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AMI408Issues—Claim for Damages Based Upon Defamation—Public Figure

Arkansas Supreme Court Committee On Jury Instructions-Civil

Ark. Model Jury Instr., Civil AMI 408
Arkansas Model Jury Instructions-Civil
November 2020 Update
Arkansas Supreme Court Committee On Jury Instructions-Civil
Chapter 4. Intentional Torts and Defamation
AMI 408 Issues—Claim for Damages Based Upon Defamation—Public Figure
(Plaintiff) claims damages from (defendant) for defamation and has the burden of proving each of the following five essential propositions:
First, that [he][she] sustained damages;
Second, that (defendant) published a false statement of fact concerning (plaintiff);
Third, that the statement of fact was defamatory;
Fourth, that the publication of the statement was a proximate cause of (plaintiff)'s damages.
(Plaintiff) must prove these first four propositions by a preponderance of the evidence. I have defined the term “preponderance of the evidence” in a separate instruction.
Fifth, the burden is also on (plaintiff) to prove by clear and convincing evidence that (defendant) published the defamatory fact, knowing it was false or with a high degree of awareness of its probable falsity. “Clear and convincing evidence” is proof that enables you without hesitation to reach a firm conviction that the allegation is true.
[If you find from the evidence in this case that each of these propositions has been proved, then your verdict should be for (plaintiff); but if, on the other hand, you find from the evidence that any of these propositions has not been proved, then your verdict should be for (defendant).]
NOTE ON USE
Do not use the final bracketed paragraph when the case is submitted on interrogatories.
Use AMI 411 and 412 when this instruction is given.
AMI 202 should precede this instruction.
COMMENT
Whether a defendant is a public figure is a mixed question of law and fact to be resolved by the court. Southall v. Little Rock Newspapers, Inc., 332 Ark. 123, 964 S.W.2d 187 (1998); Little Rock Newspapers, Inc. v. Fitzhugh, 330 Ark. 561, 579, 954 S.W.2d 914, 924 (1997), cert. denied, 523 U.S. 1095, 118 S.Ct. 1563, 140 L.Ed.2d 794 (1998); Thomson Newspaper Publishing, Inc. v. Coody, 320 Ark. 455, 896 S.W.2d 897 (1995), cert. denied, 516 U.S. 1008, 116 S.Ct. 563, 133 L.Ed.2d 489 (1995); Cornett v. Prather, 293 Ark. 108, 110, 737 S.W.2d 159, 160 (1987).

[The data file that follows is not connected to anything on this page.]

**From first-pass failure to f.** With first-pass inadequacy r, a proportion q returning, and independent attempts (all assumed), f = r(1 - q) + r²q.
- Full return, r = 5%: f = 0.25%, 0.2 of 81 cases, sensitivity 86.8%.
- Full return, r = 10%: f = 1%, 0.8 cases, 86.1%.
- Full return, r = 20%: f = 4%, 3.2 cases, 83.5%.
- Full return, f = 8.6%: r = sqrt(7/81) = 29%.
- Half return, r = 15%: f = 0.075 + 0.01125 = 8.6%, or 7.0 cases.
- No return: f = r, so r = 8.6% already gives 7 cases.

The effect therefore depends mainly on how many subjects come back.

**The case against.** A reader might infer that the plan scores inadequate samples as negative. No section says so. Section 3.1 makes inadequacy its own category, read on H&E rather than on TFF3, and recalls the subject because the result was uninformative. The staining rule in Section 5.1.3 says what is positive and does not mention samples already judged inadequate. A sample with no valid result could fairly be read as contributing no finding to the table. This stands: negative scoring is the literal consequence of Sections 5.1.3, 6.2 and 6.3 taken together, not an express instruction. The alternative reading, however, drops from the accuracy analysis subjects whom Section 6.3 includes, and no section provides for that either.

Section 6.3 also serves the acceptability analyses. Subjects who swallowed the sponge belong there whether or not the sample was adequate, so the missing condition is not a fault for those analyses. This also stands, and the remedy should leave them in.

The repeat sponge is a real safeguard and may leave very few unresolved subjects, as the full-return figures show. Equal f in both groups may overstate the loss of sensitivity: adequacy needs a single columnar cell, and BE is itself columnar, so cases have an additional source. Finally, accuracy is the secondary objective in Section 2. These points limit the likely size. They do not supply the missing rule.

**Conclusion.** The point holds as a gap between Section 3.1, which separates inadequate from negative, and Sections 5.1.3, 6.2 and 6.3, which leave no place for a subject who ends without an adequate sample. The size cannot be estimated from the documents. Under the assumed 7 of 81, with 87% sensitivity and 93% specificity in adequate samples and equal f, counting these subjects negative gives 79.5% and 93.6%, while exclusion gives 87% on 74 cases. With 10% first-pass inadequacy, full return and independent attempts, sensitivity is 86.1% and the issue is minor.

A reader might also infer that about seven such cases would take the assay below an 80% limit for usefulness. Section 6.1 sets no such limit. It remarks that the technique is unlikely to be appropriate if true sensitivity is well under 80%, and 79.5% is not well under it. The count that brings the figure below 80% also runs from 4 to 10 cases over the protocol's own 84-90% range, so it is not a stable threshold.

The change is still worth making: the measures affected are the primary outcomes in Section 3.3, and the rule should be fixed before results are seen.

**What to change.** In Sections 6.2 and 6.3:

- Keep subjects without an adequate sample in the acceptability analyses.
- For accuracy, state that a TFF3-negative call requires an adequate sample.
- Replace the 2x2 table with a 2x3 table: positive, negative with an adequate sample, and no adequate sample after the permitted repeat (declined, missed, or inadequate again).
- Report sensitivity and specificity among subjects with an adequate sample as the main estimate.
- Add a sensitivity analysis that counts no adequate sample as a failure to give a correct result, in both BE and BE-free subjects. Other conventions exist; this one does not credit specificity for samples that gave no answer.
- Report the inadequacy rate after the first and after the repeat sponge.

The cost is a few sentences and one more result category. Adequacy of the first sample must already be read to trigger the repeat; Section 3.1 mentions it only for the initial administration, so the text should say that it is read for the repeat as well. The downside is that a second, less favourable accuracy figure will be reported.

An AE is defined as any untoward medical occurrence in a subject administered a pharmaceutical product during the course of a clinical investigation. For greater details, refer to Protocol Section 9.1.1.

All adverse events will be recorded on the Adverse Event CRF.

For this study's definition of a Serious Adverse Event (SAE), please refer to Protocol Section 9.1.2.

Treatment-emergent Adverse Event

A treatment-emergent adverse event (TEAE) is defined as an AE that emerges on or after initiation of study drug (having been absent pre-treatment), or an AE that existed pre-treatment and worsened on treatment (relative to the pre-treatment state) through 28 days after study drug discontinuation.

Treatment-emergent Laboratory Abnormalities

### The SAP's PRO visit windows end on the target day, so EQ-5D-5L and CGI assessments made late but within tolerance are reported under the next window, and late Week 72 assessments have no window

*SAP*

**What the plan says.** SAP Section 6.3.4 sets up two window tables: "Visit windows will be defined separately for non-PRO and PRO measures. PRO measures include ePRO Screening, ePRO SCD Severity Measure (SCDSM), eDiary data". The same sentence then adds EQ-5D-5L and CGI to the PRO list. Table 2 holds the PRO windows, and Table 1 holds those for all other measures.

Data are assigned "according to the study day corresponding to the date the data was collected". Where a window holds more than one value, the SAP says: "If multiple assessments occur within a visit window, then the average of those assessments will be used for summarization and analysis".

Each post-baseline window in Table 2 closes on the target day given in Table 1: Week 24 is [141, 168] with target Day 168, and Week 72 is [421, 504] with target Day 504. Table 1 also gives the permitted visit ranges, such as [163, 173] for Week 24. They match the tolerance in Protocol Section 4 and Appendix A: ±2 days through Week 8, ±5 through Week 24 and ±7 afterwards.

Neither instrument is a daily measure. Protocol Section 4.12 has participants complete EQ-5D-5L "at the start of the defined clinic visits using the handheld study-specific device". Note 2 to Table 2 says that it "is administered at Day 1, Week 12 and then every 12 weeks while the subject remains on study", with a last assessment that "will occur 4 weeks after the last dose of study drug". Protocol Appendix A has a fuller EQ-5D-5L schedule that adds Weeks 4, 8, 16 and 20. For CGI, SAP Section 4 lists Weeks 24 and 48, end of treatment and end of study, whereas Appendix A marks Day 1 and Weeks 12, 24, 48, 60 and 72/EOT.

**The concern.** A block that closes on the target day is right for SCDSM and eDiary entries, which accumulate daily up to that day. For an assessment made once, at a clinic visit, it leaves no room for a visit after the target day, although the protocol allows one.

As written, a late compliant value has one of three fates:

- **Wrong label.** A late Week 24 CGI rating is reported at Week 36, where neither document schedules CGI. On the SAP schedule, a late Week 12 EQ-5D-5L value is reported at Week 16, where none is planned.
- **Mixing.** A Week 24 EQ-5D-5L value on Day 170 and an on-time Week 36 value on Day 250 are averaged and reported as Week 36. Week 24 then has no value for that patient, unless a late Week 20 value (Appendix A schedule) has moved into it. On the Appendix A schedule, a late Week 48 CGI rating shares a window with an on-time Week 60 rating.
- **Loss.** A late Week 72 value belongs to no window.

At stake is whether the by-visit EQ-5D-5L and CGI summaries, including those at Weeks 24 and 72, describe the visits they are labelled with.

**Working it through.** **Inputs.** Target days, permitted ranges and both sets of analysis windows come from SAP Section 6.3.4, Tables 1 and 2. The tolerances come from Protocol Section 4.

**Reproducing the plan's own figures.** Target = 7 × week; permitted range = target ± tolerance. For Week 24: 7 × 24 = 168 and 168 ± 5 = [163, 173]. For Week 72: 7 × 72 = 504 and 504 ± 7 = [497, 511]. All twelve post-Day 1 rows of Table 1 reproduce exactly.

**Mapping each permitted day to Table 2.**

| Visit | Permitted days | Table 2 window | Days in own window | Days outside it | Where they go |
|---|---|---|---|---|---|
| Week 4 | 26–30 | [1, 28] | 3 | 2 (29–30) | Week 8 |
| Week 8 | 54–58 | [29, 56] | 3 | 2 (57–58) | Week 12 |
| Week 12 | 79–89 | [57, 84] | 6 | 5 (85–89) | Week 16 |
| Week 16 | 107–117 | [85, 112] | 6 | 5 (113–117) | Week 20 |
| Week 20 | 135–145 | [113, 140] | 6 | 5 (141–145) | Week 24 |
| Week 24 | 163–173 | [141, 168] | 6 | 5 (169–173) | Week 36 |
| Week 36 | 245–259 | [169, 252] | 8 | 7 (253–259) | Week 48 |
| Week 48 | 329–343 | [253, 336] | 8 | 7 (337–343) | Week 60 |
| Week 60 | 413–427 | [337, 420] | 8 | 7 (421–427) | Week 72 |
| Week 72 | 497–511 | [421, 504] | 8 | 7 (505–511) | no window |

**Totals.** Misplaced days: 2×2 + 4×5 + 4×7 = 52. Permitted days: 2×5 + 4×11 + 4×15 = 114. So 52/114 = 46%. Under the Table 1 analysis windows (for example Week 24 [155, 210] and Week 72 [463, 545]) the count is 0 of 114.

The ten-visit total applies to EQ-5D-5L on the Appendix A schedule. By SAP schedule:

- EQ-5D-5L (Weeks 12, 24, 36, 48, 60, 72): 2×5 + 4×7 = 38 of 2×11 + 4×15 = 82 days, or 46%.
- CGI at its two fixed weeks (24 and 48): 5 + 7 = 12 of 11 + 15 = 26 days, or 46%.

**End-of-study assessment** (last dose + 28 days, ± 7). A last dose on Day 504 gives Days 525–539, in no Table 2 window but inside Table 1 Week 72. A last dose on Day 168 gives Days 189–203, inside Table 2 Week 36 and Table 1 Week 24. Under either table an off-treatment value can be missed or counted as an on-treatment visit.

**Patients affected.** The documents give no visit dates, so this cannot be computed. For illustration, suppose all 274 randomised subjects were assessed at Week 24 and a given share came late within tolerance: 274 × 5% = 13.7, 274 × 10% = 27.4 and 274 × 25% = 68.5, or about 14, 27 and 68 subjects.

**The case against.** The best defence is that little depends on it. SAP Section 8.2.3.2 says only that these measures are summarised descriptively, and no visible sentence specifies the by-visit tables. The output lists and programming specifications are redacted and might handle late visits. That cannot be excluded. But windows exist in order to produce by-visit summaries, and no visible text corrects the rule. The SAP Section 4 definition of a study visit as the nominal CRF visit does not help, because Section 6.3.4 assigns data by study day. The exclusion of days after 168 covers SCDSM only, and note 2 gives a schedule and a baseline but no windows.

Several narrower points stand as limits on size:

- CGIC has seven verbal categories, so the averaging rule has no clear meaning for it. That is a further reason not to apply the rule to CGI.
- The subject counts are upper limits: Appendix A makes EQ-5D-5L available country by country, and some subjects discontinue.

The definition of “clear and convincing evidence” in this instruction is a combination of two different formulations that have been recited by the Arkansas Supreme Court. In a number of cases and a variety of contexts, the court has stated the definition as “proof that produces a firm conviction in you that the allegation is true.” See, Carter v. Four Seasons Funding Corp., 351 Ark. 637, 653, 97 S.W.3d 387, 395 (2003) (usury claim); Ward v. Williams, 354 Ark. 168, 118 S.W.3d 513, 521 (2003) (oral contract for sale of land); Howell v. Scroll Technologies, 343 Ark. 297, 304, 35 S.W.3d 800, 805 (2001) (workers' compensation); Baker v. Arkansas Dept. of Human Services, 340 Ark. 42, 48, 8 S.W.3d 499, 503 (2000) (termination of parental rights). The court does not, however, appear to intend this definition to mean something different than other language it has recited (“proof so clear, direct, weighty, and convincing as to enable you to come to a clear conviction of the matter asserted”) and in fact has sometimes included both formulations in the same opinion. See, e.g., Howell, supra; Kelly v. Kelly, 264 Ark. 865, 870, 575 S.W.2d 672, 675–676 (1979). The Committee combined language from both into a hybrid definition that appears to capture the essence of the principle.
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